Advertisement

Pitfalls and Errors in Patch Testing: Suggestions for Quality Assurance

  • Peter U. ElsnerEmail author
  • Sibylle Schliemann
Chapter

Abstract

Patch testing is a complex procedure requiring considerable knowledge, experience, and infrastructure. As all comparable medical procedures, it is prone to pitfalls and errors. These relate to patient selection; selection and preparation of patch test allergens; their application, reading, and interpreting the patch test reaction; and judging patch test relevance. In this chapter, frequent pitfalls and errors encountered in patch testing are described. With an up-to-date quality assurance system in the patch test unit, they can be prevented with a high probability.

Keywords

Contact Dermatitis Patch Test Allergic Contact Dermatitis Patch Test Reaction Irritant Reaction 
These keywords were added by machine and not by the authors. This process is experimental and the keywords may be updated as the learning algorithm improves.

References

  1. 1.
    Wilf-Miron R, Lewenhoff I, Benyamini Z, Aviram A. From aviation to medicine: applying concepts of aviation safety to risk management in ambulatory care. Qual Saf Health Care. 2003;12(1):35–9.PubMedCentralPubMedCrossRefGoogle Scholar
  2. 2.
    Moshell AN, Parikh PD, Oetgen WJ. Characteristics of medical professional liability claims against dermatologists: data from 2704 closed claims in a voluntary registry. J Am Acad Dermatol. 2012;66(1):78–85.PubMedCrossRefGoogle Scholar
  3. 3.
    Nethercott JR. Practical problems in the use of patch testing in the evaluation of patients with contact dermatitis. Curr Probl Dermatol. 1990;2(4):97–123.CrossRefGoogle Scholar
  4. 4.
    Lamb SR, Wilkinson SM. Audit of primary and secondary care as a source of patch test clinic referrals. Br J Dermatol. 2004;151(6):1258–60.PubMedCrossRefGoogle Scholar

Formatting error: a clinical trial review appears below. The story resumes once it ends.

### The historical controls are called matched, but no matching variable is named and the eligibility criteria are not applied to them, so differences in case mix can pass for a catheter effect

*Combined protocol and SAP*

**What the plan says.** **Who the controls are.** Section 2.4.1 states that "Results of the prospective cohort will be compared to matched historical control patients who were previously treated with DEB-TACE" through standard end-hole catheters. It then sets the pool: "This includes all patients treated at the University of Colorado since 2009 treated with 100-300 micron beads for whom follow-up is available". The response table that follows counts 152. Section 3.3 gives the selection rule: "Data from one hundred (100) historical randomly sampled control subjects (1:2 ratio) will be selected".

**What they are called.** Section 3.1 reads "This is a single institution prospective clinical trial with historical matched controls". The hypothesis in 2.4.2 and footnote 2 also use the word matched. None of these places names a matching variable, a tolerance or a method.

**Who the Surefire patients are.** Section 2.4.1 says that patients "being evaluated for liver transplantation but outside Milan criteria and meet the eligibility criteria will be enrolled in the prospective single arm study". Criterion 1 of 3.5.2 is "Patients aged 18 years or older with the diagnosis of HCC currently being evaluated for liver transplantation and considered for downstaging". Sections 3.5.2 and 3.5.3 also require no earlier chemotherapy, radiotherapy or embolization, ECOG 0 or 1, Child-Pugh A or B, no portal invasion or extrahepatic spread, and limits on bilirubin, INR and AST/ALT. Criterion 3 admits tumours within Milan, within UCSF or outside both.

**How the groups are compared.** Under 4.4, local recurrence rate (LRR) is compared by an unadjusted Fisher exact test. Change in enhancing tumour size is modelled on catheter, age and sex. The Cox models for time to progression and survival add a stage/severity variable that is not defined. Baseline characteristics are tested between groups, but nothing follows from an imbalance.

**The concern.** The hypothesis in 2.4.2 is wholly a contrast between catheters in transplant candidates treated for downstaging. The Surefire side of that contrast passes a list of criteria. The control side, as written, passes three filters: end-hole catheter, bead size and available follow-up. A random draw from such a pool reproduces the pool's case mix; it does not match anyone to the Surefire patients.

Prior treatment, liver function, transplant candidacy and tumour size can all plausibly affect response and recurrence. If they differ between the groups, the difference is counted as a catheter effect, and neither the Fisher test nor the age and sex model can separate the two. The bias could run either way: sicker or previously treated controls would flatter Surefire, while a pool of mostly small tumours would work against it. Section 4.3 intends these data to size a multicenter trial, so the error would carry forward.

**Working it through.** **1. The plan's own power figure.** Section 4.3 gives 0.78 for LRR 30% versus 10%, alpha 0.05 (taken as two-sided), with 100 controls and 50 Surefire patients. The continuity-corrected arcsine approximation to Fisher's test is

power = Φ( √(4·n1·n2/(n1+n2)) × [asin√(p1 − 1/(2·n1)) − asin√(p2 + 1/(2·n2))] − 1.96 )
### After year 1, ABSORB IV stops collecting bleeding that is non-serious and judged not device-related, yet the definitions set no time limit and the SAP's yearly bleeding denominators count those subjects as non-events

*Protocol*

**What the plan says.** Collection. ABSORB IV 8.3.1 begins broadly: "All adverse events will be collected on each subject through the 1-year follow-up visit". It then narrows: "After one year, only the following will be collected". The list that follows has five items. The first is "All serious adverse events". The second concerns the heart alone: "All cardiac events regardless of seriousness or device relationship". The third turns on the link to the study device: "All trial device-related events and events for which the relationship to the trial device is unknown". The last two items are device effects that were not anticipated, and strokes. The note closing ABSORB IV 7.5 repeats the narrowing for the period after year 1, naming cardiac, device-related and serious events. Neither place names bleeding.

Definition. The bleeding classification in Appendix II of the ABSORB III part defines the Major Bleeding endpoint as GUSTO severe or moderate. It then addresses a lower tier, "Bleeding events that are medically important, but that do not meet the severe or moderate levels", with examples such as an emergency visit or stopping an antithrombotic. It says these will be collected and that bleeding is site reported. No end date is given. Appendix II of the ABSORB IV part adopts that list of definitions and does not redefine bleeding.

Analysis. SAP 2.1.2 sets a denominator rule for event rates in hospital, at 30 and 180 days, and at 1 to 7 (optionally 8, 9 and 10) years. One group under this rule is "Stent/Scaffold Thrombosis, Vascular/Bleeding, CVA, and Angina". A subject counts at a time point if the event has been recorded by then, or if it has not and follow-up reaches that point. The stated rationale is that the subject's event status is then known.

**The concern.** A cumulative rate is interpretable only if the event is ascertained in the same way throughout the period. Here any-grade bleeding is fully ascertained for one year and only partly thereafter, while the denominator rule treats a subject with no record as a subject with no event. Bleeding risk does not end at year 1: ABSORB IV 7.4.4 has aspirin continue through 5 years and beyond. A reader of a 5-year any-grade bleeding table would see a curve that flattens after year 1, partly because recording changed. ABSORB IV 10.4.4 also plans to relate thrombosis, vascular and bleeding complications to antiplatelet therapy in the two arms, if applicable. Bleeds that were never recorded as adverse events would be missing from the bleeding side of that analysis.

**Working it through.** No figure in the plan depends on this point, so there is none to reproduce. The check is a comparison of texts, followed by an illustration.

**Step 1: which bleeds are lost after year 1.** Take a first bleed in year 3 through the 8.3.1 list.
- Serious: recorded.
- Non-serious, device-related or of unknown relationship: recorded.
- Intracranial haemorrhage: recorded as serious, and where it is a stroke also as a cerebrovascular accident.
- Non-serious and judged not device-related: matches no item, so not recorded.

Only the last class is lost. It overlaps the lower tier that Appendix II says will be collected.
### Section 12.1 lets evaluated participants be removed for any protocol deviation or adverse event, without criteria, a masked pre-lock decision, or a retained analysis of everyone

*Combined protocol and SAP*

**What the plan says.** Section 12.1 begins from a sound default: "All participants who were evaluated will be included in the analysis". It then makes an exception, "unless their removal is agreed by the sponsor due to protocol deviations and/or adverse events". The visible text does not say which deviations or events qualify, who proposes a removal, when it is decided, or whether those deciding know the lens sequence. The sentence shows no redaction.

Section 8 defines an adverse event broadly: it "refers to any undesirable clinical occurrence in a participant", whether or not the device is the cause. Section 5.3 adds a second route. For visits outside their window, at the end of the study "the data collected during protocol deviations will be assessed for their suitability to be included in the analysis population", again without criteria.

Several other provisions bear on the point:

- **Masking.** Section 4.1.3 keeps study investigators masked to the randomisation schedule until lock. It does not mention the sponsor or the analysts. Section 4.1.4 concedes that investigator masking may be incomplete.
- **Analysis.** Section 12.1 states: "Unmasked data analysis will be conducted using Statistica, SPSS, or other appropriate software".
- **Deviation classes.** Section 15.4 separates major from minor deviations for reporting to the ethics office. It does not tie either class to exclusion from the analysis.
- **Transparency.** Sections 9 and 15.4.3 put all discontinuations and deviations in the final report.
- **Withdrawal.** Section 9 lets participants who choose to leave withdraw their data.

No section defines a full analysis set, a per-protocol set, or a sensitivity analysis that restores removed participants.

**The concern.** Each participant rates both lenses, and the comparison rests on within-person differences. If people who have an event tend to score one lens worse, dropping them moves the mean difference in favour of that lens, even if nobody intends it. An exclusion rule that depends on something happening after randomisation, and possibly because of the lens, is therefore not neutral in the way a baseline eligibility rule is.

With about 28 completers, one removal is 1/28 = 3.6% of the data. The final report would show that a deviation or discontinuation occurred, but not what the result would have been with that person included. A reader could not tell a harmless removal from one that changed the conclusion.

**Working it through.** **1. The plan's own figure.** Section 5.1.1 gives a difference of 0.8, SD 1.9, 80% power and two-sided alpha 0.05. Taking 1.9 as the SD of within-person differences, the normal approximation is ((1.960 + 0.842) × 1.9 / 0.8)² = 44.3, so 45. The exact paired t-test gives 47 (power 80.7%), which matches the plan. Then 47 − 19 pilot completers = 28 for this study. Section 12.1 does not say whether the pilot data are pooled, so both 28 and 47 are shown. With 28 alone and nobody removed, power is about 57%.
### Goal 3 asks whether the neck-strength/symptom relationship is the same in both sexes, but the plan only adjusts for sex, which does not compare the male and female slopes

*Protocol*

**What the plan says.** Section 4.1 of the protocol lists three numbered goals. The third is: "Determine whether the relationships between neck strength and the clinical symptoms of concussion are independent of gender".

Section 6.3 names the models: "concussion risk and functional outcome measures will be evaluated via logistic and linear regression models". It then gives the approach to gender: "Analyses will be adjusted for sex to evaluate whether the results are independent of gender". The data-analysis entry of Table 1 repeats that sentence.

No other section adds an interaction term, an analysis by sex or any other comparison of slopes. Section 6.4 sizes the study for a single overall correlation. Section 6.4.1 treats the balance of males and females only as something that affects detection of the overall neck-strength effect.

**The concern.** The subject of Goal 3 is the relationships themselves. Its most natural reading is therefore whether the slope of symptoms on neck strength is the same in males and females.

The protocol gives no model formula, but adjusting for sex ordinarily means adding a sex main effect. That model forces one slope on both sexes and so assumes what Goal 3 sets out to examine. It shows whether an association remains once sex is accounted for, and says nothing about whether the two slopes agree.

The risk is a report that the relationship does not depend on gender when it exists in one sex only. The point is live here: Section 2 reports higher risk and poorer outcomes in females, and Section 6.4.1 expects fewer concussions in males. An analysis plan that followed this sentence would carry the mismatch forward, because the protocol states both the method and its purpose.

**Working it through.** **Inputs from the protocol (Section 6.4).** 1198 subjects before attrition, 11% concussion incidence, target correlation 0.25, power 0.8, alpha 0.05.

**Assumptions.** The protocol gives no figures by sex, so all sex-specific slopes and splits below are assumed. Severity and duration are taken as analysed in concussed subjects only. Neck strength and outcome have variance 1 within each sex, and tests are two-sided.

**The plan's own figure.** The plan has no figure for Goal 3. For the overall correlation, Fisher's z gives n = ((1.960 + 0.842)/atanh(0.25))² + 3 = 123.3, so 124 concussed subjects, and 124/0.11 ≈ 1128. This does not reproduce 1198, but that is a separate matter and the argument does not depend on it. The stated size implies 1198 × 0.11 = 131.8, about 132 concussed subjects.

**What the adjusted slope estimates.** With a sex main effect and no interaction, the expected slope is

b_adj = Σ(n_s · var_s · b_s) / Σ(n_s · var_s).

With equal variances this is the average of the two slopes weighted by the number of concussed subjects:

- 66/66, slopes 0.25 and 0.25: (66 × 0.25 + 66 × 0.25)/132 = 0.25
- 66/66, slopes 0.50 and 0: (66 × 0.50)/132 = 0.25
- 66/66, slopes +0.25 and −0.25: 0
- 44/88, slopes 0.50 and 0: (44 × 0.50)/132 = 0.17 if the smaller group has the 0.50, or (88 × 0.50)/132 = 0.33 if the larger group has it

5. 5.
    Corazza M, Borghi A, Mantovani L, Virgili A. Analysis of patch test referrals: influence of appropriateness of referrals on sensitization rate. Contact Dermatitis. 2012;66(2):95–100.PubMedCrossRefGoogle Scholar
  6. 6.
    Devos SA, Van Der Valk PG. The risk of active sensitization to PPD. Contact Dermatitis. 2001;44(5):273–5.PubMedCrossRefGoogle Scholar
  7. 7.
    Bruze M, Condé-Salazar L, Goossens A, Kanerva L, White IR. Thoughts on sensitizers in a standard patch test series. The European Society of Contact Dermatitis. Contact Dermatitis. 1999;41(5):241–50.PubMedCrossRefGoogle Scholar
  8. 8.
    Mitchell J, Maibach HI. Managing the excited skin syndrome: patch testing hyperirritable skin. Contact Dermatitis. 1997;37(5):193–9.PubMedCrossRefGoogle Scholar
  9. 9.
    Lindberg M, Matura M. Contact dermatitis. Heidelberg/New York: Springer; 2011.Google Scholar
  10. 10.
    Belsito DV. Patch testing with a standard allergen (“screening”) tray: rewards and risks. Dermatol Ther. 2004;17(3):231–9.PubMedCrossRefGoogle Scholar
  11. 11.
    Sköld M, Hagvall L, Karlberg A-T. Autoxidation of linalyl acetate, the main component of lavender oil, creates potent contact allergens. Contact Dermatitis. 2008;58(1):9–14.PubMedCrossRefGoogle Scholar
  12. 12.
    Frosch PJ, Geier J, Uter W, Goossens A. Patch testing with the patients’ own products. In: Contact dermatitis. Heidelberg/New York: Springer; 2011. p. 1107–19.CrossRefGoogle Scholar
  13. 13.
    Isaksson M, Gruvberger B, Frick-Engfeldt M, Bruze M. Which test chambers should be used for acetone, ethanol, and water solutions when patch testing? Contact Dermatitis. 2007;57(2):134–6.PubMedCrossRefGoogle Scholar
  14. 14.